Religion/Spirituality and Gender-Differentiated Trajectories of Depressive Symptoms Age 13-34

J Relig Health. 2020 Aug;59(4):2064-2081. doi: 10.1007/s10943-019-00958-9.


Studies examining religion/spirituality (R/S) and depressive symptoms report divergent findings, often depending on the types of variables considered. This study assessed whether subjective and experiential R/S variables were associated with increased depressive symptom burden from adolescence to young adulthood. Variations by gender were also assessed. Using group-based trajectory modeling with a cohort-sequential design, four distinct symptom trajectories were identified for women and five for men. 27.4% of women and 10.2% of men were classified on peak trajectory groups. Religious attendance was protective for men and women. Prayer was protective for women but linked to risk for men. Born-again and life-changing spiritual experiences, along with belief in supernatural leading and angelic protection, were broadly associated with increased classification on elevated symptom trajectories. In one exception, belief in supernatural leading was associated among some men with decreased risk of depressive symptoms during adolescence. Researchers must take a variety of R/S variables into account when assessing depressive symptoms, not simply religious attendance, prayer frequency, or affiliation as is commonly practiced. Religion and spirituality are multidimensional and in some cases may operate differently for men than women vis-à-vis mental well-being.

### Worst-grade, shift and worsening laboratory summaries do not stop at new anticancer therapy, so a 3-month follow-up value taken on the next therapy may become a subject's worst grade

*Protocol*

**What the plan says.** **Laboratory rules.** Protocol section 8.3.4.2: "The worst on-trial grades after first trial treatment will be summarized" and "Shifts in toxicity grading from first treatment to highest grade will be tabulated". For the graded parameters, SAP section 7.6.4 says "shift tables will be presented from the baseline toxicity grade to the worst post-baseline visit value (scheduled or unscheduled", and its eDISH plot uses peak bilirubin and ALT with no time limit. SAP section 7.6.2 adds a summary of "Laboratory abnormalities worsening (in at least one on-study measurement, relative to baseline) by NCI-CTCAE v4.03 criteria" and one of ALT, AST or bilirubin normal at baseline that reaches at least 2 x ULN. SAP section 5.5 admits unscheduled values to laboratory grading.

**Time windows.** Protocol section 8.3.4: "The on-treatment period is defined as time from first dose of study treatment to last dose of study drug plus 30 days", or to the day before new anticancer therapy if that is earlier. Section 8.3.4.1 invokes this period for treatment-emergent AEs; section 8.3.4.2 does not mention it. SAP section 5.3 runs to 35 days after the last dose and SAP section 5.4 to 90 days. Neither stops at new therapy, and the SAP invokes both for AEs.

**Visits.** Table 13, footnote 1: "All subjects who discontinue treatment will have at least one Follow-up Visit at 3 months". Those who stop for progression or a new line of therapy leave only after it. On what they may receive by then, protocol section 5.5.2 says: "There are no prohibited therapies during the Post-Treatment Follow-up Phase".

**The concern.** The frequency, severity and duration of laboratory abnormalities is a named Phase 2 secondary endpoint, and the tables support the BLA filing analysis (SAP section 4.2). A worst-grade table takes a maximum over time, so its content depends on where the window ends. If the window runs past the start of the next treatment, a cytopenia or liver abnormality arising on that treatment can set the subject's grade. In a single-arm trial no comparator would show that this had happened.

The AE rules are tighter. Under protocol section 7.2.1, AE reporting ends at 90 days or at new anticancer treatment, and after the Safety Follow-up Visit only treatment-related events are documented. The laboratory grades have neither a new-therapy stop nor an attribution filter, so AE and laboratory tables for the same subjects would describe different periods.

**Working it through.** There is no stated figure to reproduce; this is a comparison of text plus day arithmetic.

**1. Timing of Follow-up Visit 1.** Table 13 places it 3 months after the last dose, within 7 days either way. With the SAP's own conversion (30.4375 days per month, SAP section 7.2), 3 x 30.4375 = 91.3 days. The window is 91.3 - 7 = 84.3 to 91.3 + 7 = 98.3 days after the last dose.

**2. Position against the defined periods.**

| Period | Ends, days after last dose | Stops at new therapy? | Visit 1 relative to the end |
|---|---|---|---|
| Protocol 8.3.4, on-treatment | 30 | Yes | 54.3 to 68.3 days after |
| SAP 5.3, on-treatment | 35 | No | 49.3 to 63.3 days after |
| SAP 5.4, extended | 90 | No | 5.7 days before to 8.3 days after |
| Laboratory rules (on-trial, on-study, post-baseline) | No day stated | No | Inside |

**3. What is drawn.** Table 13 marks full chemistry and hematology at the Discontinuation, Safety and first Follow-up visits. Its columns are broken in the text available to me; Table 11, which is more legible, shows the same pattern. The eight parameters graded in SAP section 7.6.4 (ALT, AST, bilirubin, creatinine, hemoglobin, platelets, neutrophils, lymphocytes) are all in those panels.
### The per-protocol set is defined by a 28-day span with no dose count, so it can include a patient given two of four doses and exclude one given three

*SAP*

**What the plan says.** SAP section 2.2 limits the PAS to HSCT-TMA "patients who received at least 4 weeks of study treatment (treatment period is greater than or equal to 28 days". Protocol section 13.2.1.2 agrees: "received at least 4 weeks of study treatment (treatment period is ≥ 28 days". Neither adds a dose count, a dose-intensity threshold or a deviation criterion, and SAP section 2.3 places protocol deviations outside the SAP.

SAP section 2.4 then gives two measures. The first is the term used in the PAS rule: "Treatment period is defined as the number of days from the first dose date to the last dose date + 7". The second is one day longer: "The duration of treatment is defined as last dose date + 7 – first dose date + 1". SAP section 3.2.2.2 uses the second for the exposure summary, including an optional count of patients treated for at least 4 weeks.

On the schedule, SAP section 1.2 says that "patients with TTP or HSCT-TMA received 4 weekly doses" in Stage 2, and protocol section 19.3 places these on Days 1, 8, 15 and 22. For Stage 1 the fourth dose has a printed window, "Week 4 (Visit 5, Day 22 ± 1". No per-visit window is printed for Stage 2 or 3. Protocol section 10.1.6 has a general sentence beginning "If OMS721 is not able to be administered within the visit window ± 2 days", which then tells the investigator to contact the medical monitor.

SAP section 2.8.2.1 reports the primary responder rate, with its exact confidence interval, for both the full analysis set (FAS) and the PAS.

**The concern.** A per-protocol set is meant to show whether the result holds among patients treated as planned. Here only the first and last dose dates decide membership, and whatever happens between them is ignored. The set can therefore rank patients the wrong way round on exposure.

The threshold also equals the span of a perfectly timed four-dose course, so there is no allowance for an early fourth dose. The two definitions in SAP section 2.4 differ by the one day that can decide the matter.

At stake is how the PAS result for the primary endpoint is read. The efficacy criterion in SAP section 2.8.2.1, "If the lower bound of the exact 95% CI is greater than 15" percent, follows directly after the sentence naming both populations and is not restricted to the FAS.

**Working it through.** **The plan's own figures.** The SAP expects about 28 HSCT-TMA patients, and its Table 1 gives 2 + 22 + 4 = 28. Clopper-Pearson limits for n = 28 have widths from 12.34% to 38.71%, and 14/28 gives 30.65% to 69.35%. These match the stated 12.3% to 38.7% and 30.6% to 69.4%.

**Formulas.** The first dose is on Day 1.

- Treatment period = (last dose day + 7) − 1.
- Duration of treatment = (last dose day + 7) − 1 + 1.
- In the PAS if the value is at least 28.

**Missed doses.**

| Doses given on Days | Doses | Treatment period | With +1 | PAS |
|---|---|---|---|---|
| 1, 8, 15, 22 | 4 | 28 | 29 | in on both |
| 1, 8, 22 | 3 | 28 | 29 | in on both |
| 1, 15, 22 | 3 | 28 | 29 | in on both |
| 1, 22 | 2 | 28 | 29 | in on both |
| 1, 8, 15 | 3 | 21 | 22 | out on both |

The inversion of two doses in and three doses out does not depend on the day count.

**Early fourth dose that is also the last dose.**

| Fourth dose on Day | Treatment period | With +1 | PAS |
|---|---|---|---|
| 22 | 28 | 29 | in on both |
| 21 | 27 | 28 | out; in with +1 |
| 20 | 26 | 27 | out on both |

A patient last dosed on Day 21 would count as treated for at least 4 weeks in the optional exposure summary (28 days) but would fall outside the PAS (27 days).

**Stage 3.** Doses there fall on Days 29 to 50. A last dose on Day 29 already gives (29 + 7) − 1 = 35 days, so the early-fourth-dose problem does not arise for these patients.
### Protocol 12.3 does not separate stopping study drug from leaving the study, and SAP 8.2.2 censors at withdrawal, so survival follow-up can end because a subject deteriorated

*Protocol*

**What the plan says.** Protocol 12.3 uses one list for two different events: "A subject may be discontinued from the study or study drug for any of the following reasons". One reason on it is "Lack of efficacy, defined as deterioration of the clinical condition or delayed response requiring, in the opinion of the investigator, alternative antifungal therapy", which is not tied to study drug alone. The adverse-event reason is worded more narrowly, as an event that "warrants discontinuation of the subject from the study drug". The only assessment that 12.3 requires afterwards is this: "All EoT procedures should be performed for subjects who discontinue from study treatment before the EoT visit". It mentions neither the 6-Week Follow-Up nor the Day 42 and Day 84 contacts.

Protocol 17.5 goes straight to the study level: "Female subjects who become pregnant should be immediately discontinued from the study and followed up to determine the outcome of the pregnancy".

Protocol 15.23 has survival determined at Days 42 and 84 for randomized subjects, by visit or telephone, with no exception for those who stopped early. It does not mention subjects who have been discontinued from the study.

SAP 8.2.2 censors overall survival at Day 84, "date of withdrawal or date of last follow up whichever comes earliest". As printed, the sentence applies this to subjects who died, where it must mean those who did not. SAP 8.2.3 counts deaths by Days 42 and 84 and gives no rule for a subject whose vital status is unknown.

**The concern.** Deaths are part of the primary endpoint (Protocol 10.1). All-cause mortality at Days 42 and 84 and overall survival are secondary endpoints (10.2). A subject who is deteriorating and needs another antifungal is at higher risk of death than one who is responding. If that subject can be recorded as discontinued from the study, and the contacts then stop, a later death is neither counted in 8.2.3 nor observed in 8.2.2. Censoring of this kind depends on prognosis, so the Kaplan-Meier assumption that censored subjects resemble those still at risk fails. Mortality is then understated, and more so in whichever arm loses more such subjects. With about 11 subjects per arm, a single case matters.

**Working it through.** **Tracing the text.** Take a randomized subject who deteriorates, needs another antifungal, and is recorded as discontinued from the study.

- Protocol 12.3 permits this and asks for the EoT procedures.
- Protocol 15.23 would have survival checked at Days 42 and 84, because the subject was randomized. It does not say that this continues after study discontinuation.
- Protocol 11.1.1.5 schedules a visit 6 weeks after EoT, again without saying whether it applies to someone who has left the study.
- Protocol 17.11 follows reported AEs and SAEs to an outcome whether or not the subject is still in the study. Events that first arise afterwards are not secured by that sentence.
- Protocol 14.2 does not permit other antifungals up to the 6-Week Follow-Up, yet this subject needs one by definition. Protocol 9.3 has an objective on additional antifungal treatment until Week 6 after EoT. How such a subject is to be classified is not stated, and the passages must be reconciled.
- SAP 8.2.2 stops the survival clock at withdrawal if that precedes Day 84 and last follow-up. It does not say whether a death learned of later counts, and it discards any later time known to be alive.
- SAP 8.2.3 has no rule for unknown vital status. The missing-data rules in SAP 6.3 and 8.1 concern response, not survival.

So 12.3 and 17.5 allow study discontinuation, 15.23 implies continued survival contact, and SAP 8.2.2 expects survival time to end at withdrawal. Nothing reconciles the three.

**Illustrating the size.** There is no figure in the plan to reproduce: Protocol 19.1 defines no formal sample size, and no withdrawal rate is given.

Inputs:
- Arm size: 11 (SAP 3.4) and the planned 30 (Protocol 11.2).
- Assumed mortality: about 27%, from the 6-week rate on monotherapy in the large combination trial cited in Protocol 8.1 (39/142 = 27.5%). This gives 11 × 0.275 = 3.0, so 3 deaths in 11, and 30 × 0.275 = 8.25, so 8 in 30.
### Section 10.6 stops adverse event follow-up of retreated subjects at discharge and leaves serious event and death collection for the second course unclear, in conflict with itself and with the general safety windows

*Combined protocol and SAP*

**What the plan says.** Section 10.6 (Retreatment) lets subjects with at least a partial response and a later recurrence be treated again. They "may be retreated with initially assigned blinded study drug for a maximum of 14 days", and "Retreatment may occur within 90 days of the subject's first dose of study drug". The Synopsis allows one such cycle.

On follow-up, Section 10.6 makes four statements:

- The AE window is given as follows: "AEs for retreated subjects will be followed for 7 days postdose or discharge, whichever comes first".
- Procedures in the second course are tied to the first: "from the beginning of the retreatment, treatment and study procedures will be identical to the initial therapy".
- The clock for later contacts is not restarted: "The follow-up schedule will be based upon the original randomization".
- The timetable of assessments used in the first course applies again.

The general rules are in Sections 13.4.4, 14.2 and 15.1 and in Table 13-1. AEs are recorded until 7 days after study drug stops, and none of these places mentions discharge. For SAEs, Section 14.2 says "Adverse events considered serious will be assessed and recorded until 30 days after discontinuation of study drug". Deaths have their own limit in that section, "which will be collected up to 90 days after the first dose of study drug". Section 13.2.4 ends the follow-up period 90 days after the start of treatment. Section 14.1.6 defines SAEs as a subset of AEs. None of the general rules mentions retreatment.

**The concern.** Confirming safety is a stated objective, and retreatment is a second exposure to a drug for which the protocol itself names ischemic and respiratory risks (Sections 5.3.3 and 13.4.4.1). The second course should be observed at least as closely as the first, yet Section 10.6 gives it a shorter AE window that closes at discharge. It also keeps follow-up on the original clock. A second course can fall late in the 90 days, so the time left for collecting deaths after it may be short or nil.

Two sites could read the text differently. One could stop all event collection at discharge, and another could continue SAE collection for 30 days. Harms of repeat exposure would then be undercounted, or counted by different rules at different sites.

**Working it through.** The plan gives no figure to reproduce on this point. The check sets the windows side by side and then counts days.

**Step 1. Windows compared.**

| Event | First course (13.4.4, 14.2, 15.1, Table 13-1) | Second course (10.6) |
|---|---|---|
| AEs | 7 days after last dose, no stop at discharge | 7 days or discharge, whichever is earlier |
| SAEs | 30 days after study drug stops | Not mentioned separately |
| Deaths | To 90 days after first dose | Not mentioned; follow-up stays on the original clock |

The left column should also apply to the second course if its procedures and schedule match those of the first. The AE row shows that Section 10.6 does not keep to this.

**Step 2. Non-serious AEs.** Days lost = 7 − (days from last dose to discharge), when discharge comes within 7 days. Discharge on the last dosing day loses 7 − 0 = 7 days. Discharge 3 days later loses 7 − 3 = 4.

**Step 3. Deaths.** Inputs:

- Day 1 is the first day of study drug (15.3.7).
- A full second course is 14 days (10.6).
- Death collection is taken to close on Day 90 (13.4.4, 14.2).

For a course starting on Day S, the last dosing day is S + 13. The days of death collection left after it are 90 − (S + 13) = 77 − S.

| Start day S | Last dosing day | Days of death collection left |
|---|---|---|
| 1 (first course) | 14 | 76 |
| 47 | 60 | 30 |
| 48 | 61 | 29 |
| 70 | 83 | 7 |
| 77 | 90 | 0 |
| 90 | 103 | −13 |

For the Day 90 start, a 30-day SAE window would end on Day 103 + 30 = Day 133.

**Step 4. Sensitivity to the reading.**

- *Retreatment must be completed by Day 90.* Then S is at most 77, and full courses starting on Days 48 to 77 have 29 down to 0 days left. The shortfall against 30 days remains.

Keywords: Adolescence; Depressive symptoms; Emerging adulthood; Group-based modeling; Life course; Religion; Spirituality.

MeSH terms

  • Adolescent
  • Adult
  • Depression* / psychology
  • Female
  • Humans
  • Male
  • Mental Health / statistics & numerical data
  • Religion
  • Sex Factors
  • Spirituality*
  • Young Adult